Indoor Pool Abandonment

Pool abandonment using pervious cellular concrete by CJGeo


Renovation of a medical office building suite required abandoning an indoor swimming pool with lightweight material.  The suite was originally used for rehabilitative therapy.  The new tenant required a level floor, and not a pool, so pool abandonment was required.  The architect had originally specified cellular concrete at a density lower than 60PCF in order avoid overloading the underlying soils.  However, the original contractor filled the pool with 120PCF material, which was poorly placed.  This resulted in consolidation and settlement, at which time the contractor walked away from the job.  

The contractor selected to complete the job had to excavate all of the originally-placed material from the pool.  


indoor pool abandonment using cellular concrete by CJGeo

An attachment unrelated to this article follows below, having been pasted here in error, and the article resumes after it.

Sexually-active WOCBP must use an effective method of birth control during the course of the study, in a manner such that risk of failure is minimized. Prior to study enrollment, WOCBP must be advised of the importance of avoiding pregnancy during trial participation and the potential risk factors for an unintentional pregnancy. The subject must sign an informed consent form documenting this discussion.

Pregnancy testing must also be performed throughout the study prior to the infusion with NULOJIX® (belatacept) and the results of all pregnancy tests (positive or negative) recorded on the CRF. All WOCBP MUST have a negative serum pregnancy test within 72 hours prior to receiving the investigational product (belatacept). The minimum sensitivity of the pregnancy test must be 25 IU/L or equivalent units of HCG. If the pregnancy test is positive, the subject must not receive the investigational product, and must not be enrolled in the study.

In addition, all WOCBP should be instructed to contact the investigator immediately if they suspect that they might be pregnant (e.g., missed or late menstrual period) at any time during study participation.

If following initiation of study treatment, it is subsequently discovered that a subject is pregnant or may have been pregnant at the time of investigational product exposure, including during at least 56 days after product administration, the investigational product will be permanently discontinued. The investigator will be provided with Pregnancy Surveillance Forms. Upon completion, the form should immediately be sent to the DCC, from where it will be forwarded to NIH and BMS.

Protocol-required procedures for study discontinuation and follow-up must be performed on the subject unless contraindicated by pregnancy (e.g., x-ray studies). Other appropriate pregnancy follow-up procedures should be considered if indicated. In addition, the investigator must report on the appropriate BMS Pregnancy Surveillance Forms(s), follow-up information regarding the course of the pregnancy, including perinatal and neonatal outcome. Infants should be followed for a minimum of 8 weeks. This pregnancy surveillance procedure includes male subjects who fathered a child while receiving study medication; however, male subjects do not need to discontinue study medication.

Filling pool with cellular concrete.

Material density needed to be less than 60PCF in order for there to be no net increase in loading of the underlying soil compared to loads as designed for the swimming pool.  Due to economic reasons, filling the pool in a single lift was important; the so the material had to be able to be placed in a single, 54″ lift.


35PCF cellular concrete was determined to be the most appropriate fill material.  Aquaerix pervious cellular concrete was chosen to facilitate the single 54″ lift.

Cellular concrete is comprised of Portland cement, water & preformed foam.  The 35PCF material chosen is effectively 70% air entrained concrete.  There is no aggregate in the mix, so the bubble structure formed by the preformed foam effectively serves the purpose of aggregate.

Cellular concrete is self-consolidating, and self-levels to within a few inches per 100feet.  This helps to ensure that no voids remain in the filled area, to ensure longterm stability.


After the contractor cleaned all of the original backfill material out of the pool, CJGeo placed approximately 60 cubic yards of cellular concrete lightweight fill to complete the pool abandonment.  35PCF cellular concrete was used to ensure 200psi compressive strength at 28 days, and ensure that the underlying soils were not overloaded.